1) At the core of a family-centered mental health system is the relationship between the family and the therapist/doctor: There is actually a literature on this, the famous "what do patients want" studies. Ten years ago, an early website (they build the internet with stone knives and bearskins, you know) asked that question, and got a plethora of responses that all meant relationship. Last year, a more formal study in South Africa showed that we want
"values in a doctor that range from fairness, lack of discrimination, autonomy, dignity, warmth and taking time to do a job properly. .... The definition of a good doctor as provided by the participants was not based on strict technical/clinical criteria, but rather on the patients' and the community's recent experiences of care under that particular doctor. The typical good doctor is a popular, friendly person who does not discriminate along racial lines, listens seriously to anything presented to him or her and examines the patient properly. He/she takes the patient's illness seriously, refers when necessary and gives sick leave that can be used to see a traditional healer. "No surprise there. Whether a primary care doc, a specialist or a mental health therapist, we want a doctor who is smart, listens well and understands where we are coming from. It is the relationship that we crave.
2) that relationship, critical though it is, is hard to capture in an outcome measure, Is the only way to measure relationship is to ask about it? We certainly do that a lot, but, in general, most of our patients like us a lot. Deborah Roter talk us how to tape record the interaction and analyze it for quality. Either way, surveys or tape recordings, this is not data that is easy to capture. Sometimes we survey some patients, but these are not the outcome measures most commonly used in assessing the quality of a system.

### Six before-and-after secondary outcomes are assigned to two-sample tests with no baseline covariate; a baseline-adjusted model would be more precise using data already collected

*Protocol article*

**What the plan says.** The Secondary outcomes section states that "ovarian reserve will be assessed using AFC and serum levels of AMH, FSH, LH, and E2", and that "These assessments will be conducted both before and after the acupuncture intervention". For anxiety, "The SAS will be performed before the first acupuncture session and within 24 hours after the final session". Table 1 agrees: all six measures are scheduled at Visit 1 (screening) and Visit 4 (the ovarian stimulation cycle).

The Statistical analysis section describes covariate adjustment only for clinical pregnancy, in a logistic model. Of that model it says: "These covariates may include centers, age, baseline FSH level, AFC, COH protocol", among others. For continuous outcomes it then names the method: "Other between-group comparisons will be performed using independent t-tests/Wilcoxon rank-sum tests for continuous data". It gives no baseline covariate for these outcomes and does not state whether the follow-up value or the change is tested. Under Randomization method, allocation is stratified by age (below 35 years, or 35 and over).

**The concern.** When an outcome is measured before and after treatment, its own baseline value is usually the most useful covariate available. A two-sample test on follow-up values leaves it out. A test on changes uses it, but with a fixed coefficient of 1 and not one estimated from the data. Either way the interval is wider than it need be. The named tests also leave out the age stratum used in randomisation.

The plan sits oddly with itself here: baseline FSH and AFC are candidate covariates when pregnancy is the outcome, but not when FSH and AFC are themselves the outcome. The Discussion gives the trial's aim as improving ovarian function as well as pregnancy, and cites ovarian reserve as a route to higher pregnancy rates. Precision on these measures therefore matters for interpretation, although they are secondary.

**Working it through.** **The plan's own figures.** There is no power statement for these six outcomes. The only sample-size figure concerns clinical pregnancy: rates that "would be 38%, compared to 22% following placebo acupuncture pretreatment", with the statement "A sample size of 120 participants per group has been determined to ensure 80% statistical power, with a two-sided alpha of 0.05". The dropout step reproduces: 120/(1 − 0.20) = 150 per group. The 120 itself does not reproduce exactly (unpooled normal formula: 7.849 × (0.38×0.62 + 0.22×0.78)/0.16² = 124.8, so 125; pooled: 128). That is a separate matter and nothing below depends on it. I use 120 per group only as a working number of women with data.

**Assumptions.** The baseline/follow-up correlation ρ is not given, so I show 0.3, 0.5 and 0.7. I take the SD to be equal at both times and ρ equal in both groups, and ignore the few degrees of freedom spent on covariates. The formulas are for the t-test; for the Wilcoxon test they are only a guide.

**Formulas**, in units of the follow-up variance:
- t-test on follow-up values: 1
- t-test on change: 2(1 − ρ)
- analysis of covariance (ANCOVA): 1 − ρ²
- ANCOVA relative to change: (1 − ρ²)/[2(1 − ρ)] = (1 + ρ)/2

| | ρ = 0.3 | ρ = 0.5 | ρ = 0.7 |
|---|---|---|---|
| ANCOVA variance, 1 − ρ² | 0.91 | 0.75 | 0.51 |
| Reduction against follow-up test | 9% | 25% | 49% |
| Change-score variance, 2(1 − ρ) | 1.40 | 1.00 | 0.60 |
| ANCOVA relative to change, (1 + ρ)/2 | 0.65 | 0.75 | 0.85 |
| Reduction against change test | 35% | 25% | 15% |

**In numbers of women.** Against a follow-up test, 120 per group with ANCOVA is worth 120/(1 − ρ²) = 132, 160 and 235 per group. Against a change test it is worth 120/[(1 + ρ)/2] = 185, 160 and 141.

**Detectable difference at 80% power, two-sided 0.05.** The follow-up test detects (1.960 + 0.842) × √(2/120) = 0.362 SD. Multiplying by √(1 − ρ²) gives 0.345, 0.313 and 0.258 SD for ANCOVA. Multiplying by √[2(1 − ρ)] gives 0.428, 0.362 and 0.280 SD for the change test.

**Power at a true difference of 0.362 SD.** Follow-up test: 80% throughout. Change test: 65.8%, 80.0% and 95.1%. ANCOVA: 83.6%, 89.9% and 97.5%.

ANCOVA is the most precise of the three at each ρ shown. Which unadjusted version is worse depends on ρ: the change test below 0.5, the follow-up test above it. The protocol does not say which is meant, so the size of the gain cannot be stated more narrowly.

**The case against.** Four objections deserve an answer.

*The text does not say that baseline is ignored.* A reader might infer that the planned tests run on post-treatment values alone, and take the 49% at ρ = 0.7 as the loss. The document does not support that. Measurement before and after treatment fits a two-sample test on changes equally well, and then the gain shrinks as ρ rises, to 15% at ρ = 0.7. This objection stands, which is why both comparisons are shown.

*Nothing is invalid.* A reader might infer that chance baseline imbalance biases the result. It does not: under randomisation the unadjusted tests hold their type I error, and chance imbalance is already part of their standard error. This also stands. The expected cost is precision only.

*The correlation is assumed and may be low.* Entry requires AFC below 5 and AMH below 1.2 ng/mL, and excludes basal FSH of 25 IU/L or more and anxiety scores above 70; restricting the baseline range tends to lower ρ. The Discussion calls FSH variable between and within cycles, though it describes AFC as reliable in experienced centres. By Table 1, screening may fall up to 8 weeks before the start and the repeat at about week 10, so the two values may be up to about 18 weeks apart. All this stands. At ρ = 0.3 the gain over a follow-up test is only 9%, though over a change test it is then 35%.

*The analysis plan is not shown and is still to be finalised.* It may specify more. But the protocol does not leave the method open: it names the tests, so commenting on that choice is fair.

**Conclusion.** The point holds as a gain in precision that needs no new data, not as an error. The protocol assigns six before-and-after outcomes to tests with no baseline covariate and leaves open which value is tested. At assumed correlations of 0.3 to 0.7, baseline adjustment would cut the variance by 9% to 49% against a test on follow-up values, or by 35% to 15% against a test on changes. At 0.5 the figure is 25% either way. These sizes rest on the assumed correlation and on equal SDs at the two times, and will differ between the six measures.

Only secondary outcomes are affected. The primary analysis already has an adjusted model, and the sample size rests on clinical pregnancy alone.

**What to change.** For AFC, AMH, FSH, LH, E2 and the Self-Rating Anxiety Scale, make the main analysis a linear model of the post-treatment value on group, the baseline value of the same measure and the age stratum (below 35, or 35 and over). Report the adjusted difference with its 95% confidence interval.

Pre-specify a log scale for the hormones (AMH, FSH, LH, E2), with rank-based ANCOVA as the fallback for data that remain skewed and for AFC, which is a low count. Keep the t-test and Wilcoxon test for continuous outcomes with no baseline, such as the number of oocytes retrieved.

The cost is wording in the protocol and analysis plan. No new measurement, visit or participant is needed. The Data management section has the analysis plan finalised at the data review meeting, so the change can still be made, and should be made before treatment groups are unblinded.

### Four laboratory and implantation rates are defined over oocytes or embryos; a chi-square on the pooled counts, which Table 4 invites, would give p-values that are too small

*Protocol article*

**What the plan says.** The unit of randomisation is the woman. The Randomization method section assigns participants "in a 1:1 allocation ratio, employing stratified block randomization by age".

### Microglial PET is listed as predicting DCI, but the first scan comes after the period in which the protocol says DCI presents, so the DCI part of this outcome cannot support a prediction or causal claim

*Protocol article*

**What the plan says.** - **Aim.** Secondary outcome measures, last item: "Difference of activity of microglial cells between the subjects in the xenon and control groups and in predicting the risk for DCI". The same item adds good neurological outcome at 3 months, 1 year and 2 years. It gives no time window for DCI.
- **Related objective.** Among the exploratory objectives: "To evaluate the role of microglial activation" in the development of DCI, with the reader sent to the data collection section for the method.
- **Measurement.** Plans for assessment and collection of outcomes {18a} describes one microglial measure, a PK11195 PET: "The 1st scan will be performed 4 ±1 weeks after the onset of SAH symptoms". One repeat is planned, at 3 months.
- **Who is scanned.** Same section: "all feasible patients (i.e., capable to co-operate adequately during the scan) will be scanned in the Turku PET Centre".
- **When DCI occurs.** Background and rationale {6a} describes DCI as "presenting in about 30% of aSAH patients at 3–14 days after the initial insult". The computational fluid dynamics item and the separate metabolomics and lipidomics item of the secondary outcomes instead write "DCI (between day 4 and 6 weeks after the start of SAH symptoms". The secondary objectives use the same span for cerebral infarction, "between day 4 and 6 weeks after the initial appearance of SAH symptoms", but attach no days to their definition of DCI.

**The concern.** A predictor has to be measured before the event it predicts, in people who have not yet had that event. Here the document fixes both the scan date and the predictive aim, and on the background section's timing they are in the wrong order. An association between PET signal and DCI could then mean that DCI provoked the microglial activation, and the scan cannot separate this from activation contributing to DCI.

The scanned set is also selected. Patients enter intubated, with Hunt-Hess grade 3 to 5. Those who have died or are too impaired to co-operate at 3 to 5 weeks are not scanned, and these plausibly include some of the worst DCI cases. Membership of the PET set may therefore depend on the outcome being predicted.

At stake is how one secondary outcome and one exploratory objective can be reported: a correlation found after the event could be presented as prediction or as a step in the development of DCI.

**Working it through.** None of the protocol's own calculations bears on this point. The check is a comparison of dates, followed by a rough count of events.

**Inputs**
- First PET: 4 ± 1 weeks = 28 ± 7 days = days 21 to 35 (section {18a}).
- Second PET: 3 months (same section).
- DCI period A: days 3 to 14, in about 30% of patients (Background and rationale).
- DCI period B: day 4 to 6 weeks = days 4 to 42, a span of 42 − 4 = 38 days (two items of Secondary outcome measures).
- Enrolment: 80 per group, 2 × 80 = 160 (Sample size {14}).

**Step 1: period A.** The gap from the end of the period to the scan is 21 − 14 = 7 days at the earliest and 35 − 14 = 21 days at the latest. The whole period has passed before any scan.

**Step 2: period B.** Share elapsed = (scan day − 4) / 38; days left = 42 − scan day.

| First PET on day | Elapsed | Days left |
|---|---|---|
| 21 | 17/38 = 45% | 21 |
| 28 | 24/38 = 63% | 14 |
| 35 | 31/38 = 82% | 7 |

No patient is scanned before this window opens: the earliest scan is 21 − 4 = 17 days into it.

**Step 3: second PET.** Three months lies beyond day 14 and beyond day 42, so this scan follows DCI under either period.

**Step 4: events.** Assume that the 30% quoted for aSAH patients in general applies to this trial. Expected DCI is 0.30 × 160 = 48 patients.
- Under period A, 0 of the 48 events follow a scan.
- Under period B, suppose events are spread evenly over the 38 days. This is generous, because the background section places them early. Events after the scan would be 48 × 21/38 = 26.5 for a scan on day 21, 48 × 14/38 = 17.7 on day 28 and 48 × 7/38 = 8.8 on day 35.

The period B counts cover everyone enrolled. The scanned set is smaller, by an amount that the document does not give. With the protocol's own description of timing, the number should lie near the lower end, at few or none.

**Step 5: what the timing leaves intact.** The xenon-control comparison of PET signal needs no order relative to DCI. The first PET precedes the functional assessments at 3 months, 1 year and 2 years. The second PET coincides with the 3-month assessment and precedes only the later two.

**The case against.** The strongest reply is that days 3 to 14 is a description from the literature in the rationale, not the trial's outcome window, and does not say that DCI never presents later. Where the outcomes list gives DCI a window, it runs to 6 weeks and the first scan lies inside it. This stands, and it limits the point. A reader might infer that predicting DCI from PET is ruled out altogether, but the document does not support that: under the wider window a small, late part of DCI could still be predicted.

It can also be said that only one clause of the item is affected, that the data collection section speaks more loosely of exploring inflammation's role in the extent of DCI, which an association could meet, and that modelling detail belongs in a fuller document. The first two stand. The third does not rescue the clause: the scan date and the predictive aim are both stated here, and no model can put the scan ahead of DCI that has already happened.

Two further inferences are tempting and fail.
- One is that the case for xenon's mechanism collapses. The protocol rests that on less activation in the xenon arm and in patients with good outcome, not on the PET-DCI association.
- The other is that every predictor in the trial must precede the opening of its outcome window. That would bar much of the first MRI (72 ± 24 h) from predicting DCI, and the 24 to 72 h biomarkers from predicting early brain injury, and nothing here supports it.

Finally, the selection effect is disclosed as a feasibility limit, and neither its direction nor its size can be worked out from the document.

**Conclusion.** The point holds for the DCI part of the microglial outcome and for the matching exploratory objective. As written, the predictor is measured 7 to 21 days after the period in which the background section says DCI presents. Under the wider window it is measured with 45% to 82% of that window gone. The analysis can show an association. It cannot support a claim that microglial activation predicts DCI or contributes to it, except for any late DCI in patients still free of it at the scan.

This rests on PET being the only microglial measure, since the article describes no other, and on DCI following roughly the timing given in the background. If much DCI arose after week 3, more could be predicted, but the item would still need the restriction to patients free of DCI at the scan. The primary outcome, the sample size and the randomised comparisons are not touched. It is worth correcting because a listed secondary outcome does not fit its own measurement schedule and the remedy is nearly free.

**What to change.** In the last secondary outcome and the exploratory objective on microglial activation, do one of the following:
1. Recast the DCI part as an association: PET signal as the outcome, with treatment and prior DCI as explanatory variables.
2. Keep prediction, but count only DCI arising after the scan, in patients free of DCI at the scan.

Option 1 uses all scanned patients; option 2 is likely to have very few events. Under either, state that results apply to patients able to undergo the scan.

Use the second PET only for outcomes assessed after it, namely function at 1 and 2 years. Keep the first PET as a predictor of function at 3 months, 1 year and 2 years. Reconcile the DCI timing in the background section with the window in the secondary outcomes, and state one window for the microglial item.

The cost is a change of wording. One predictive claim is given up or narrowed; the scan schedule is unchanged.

3) that evidence-based practice may not be the best way to get to a relationship-centered system. The evidence that we use is based on studies and surveys and other things that are not geared to assess the "goodness" of the relationships that we are forming. The evidence is based on impact on depression scales, and hospital/ER utilization and missed days of work- longer term outcomes that often follow on good relationship. Unless we take care to measure the intermediate outcomes of patient satisfaction, there is no reason to think that we are going to get our system of care to the place that patients want it to be.
Therein lies the dilemma of Rosie D (and all other efforts to build a mental health system). We want the system to be comprehensive- that means we need a system build on evidence, funding those things that work. To know that it works, we must study it outside of the context of the relationship that makes it possible. It is altogether too easy to forget that we need to allow the evidence-based piece to be placed in the context of an ongoing relationship; otherwise the people will find themselves teated as robots. Not good; the relationship is the glue that holds the whole thing together. The Parent Partners, the collaborative approach, the family inclusion in the wraparound model- all of these things are meant to meet the expressed need of the patient for relationship. The evidence to support this part of the new system, however, is thin indeed.
It would be such a simple gift, to make mental health care incorporate the aspects of personal relationship that we all think is critical to its success. But, as the fabulous four classical musicians showed us on inauguration day, it is often challenging to do the simple correctly.